As the damage to Japan and its economy from the recent natural disasters deepens, we can begin to see serious potential aftershocks for our own economy. In certain respects, the United States relies on our broad and intricate financial and trading relationships with Japan. China has surpassed Japan as the world’s largest buyer of U.S. Treasury securities. But Japan remains the world’s largest, diversified investor in the United States, counting its large holdings of U.S. stocks, corporate debt, real estate, and plants and factories, as well as government securities. Now, in an unanticipated downside to globalization, the aftereffects of the natural disasters are beginning to disrupt the two countries’ normal financial and trading relationships. And that will create new upward pressures on U.S. interest rates, put new downward pressures on U.S. stock prices, and cause unexpected losses for many U.S. companies.

These concerns reflect the prospect that the terrible earthquake and tsunami will prove to be unusually destructive for the Japanese economy. The damage to the country’s power grid may extend the economic costs far beyond the communities directly devastated by the disasters, slowing agriculture and industrial activity across up to one-third of the country. And with the frightening news that Tokyo’s water supply contain radioactive iodine dangerous to infants, the radiation from crippled nuclear power facilities could bring economic activity to a halt in much more of the country, and for some time to come.

If this comes to pass, the aftershocks for the U.S. economy could be quite serious. The disaster and its disruptions for the Japanese economy have already begun to cut into the earnings and incomes of Japanese companies and citizens. To cover rising debts and other unexpected expenses, Japanese investors have been converting some of their foreign assets to yen, and then bringing those yen back home. Most of these liquidations involve American assets: Japanese investors hold some $211 billion in U.S. stocks and another $134 billion in U.S. corporate debt. Moreover, if the earnings of Japanese companies and the incomes of Japanese investors continue to shrink with the crisis, private saving in Japan will fall — and that’s just as Japan’s budget deficit soars. The result will be that most of the savings that Japanese companies and individuals manage to accumulate will go to finance their own government’s deficits, not to buy our assets. And if the crisis deepens and persists, rising outflows of Japanese holdings will depress U.S. stock prices and raise the interest costs for U.S. corporate borrowers.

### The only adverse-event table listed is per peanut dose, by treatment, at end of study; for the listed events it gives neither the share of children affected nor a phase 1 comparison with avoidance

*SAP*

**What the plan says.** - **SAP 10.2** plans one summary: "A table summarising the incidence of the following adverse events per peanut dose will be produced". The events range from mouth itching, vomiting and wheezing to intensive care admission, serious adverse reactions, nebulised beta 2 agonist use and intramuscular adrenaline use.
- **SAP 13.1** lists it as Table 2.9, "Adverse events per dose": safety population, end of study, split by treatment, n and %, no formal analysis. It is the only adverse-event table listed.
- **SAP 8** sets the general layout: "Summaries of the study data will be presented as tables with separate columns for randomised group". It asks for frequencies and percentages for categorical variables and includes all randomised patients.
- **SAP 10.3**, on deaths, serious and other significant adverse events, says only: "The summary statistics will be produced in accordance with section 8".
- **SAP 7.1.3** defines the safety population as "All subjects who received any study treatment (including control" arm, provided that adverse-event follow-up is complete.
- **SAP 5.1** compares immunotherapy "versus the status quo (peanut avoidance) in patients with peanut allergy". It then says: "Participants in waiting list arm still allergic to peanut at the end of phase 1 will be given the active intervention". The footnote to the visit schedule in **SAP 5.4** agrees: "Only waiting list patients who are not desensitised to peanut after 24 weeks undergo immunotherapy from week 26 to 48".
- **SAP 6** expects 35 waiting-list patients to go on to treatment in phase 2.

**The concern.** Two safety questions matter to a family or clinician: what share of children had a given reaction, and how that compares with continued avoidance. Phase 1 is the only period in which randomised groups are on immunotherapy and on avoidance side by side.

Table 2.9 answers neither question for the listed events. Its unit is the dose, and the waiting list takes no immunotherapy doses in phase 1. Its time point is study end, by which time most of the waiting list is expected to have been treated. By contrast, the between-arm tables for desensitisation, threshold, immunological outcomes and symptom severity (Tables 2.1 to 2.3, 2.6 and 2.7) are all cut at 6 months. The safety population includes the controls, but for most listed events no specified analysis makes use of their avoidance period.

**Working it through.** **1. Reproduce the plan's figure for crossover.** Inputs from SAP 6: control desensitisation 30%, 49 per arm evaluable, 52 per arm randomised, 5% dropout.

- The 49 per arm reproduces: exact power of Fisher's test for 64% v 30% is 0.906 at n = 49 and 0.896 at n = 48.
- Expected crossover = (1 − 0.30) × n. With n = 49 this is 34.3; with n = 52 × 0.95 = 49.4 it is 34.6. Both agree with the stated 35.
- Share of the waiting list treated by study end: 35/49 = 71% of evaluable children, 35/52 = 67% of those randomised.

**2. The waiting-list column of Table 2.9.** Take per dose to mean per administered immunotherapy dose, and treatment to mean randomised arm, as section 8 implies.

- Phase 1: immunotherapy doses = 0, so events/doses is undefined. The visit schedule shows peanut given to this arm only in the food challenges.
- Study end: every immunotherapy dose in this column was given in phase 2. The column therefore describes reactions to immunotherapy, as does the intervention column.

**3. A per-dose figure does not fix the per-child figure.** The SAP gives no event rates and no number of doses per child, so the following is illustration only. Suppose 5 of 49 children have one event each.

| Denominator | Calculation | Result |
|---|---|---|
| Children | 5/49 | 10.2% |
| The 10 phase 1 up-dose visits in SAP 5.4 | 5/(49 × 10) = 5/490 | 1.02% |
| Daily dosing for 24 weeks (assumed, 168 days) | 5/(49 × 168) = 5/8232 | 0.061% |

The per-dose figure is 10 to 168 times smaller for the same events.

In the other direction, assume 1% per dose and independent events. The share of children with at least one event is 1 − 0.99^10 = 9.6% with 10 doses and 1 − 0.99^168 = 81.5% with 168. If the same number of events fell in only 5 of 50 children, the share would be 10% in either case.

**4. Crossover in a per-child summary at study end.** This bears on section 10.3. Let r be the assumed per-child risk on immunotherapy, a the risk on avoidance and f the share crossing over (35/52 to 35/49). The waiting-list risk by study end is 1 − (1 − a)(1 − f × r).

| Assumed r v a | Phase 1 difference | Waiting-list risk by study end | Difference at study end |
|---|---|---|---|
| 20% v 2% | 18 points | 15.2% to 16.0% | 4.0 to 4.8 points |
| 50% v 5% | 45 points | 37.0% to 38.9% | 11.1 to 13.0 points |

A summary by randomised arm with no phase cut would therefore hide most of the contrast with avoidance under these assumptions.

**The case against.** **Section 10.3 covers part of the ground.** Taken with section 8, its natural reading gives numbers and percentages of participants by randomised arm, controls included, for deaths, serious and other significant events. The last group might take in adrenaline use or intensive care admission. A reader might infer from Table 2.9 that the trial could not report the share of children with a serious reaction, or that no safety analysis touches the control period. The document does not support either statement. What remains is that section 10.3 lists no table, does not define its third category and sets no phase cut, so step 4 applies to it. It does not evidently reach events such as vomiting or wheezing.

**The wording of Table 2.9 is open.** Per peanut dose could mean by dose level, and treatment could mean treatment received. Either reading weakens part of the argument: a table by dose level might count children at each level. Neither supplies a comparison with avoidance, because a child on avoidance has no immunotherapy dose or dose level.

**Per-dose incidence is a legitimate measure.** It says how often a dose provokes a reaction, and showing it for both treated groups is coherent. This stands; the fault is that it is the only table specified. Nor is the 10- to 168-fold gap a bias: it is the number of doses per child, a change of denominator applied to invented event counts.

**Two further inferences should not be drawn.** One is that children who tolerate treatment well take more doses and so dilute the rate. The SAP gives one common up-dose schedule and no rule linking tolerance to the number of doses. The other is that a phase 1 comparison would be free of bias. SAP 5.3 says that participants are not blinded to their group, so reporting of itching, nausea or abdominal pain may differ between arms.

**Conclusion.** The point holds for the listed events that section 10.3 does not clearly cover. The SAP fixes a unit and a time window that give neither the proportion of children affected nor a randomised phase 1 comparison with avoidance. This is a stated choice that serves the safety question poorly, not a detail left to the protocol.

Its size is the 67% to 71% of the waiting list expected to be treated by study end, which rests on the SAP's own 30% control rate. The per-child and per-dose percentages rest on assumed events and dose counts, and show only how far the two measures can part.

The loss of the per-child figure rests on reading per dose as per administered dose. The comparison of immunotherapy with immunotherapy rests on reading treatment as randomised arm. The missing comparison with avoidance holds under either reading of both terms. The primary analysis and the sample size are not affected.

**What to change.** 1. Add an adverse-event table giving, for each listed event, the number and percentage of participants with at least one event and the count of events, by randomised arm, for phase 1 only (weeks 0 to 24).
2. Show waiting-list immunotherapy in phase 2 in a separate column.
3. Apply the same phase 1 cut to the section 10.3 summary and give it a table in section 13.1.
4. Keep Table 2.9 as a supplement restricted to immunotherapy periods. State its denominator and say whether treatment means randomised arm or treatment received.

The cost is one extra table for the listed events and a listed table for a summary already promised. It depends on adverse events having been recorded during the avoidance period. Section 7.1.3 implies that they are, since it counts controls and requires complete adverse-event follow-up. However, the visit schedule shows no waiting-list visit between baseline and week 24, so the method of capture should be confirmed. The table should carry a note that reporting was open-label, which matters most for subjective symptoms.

The largest Japanese investor in the United States, of course, is the government in Tokyo, which holds some $1 trillion in U.S. government securities. As a long crisis drives up government spending in Japan and drives down revenues, a budget deficit already equal to over 8 percent of the country’s GDP will rise sharply. At a minimum, Japanese government purchases of U.S. Treasury securities will dry up. And if the crisis worsens, Japan may become a major seller of U.S. government securities. This will put considerable pressure on U.S. interest rates, potentially increasing our own deficit (through higher interest costs), and almost certainly slowing our economy.

The potential problems are not limited to finance. Japan accounts for about 5 percent of U.S. exports; and major exporters will feel the pinch. Those likely to feel it first include makers of aircraft and their parts, medical equipment, pharmaceuticals, and computers. It’s not all bad news for U.S. exporters, because the current strong yen tied to Japanese investors cashing out some of their foreign financial assets will leave Japanese producers less competitive in other markets. More grimly, while U.S. exports of foodstuffs also are taking an early hit; U.S. food producers will step into the breach if more of Japan’s domestic food supply becomes contaminated.

The potential costs for the U.S. economy also include disruptions in U.S. supply chains that involve Japan. With holdings of $260 billion in U.S. industrial and commercial operations, Japan is the second largest foreign direct investor in the U.S. economy, just behind Britain. Sony, Toyota, Honda and other large Japanese enterprises operate here to serve the American market; but they still produce most of their most sophisticated parts in Japan. Japanese production of many of those parts already is disrupted. If conditions worsen, it will cost U.S. jobs as Japanese production and assembly here slows or even stops. And by the way, American companies are also the largest foreign direct investor in Japan, so a deepening crisis in Japan also will reduce the earnings of U.S. businesses operating there.

The United States is not the only economy exposed to economic aftershocks from the Japanese earthquake and tsunami. Japan is the largest foreign direct investor in China, having transferred a good part of its manufacturing base there over the last decade. Unlike U.S. companies which have invested in China mainly to serve the Chinese and third-country markets in Asia, Japanese enterprises in China produce mainly for the home, Japanese market. The sharp downturn already beginning to unfold in Japan, then, will cost China jobs and growth, especially in southern China.

In the end, it’s the American economy that is most interconnected with Japan’s, so the United States is most exposed to collateral economic damage from the recent, terrible natural disasters.